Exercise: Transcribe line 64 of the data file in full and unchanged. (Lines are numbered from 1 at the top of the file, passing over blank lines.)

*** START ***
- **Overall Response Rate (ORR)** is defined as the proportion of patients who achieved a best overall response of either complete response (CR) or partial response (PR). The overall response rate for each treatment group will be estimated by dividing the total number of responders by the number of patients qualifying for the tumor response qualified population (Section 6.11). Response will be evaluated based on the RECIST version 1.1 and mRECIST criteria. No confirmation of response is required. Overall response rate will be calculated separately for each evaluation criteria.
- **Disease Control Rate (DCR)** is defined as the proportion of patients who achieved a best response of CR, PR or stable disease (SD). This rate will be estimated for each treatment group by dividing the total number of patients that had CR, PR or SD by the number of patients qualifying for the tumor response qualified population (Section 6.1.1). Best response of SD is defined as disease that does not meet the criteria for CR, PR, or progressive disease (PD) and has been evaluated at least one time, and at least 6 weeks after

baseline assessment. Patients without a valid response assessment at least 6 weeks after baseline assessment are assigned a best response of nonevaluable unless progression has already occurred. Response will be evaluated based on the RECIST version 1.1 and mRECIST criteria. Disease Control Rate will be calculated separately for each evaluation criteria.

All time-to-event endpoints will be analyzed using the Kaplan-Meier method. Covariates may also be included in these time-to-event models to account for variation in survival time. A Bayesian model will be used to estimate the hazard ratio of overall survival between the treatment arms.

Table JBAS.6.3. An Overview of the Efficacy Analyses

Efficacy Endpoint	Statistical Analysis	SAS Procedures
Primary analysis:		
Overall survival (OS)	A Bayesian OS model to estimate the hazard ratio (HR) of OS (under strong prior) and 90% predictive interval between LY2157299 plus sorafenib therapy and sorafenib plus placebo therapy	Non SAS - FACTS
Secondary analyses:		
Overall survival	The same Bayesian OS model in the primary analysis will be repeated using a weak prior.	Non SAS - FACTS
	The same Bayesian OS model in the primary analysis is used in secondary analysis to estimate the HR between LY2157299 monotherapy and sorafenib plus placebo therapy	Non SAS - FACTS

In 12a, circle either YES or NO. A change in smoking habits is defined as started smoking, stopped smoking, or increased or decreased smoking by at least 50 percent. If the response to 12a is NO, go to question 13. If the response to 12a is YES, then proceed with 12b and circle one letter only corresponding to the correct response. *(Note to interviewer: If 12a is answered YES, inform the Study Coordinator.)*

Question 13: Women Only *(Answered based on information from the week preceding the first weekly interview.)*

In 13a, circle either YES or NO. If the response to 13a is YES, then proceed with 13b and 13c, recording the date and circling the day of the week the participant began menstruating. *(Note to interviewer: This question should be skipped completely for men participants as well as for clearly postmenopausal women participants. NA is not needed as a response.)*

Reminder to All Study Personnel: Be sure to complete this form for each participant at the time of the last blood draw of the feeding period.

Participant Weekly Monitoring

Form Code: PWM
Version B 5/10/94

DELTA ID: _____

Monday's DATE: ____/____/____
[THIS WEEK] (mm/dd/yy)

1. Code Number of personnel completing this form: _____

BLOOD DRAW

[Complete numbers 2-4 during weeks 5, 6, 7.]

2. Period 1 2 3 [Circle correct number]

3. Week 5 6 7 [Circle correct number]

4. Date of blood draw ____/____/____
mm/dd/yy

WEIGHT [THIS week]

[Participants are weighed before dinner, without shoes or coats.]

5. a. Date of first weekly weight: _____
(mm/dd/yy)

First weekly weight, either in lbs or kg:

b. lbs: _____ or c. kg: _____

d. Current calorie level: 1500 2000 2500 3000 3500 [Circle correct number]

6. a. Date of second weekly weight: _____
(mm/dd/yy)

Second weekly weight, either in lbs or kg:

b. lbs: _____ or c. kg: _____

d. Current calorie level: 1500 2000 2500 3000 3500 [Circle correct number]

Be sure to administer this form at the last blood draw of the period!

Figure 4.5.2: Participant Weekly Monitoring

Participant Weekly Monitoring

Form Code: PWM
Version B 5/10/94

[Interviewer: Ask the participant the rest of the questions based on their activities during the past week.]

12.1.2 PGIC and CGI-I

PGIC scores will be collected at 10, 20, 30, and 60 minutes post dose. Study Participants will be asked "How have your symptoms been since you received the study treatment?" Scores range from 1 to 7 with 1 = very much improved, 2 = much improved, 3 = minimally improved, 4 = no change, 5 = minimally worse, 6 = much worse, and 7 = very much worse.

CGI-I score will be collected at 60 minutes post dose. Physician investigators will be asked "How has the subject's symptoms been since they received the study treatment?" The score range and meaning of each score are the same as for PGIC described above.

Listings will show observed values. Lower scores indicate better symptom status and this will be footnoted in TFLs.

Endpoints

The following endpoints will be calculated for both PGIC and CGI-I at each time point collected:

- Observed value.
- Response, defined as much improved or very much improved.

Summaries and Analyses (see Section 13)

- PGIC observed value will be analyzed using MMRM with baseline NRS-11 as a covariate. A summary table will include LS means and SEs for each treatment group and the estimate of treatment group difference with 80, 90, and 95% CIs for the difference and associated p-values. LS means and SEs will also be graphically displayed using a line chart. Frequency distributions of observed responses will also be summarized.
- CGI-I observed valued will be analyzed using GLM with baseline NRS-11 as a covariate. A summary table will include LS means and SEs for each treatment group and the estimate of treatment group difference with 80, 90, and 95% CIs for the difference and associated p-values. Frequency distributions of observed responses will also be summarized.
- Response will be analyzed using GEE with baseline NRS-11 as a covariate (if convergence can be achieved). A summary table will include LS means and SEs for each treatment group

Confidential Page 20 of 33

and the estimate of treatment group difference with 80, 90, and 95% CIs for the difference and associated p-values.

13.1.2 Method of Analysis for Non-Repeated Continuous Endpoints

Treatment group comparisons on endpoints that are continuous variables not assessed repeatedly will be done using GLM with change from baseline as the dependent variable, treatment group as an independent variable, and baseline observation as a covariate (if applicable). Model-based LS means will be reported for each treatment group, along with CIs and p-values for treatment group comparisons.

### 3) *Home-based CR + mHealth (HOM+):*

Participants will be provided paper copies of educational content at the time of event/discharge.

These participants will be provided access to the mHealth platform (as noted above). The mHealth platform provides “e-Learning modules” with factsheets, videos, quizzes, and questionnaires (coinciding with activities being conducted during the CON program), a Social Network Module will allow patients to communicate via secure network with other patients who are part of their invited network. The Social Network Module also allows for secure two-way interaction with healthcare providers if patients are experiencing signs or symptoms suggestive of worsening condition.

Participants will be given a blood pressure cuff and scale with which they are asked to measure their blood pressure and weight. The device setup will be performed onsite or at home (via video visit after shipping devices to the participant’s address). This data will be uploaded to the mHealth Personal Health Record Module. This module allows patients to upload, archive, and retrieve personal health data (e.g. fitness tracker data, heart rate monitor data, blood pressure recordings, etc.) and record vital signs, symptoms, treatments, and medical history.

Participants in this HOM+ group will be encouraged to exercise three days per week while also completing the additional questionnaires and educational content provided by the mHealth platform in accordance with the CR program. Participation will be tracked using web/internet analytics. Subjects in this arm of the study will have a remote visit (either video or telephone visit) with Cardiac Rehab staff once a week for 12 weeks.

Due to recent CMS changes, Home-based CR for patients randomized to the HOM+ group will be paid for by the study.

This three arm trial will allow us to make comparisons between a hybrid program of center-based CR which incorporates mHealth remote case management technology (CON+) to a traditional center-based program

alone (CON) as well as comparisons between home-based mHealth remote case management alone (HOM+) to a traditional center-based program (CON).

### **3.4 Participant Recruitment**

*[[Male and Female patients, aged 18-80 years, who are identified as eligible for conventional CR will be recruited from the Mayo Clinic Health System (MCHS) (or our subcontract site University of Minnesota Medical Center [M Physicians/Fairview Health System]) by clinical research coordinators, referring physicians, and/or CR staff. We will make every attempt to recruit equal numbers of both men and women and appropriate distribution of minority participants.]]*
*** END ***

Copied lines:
Participants will be provided paper copies of educational content at the time of event/discharge.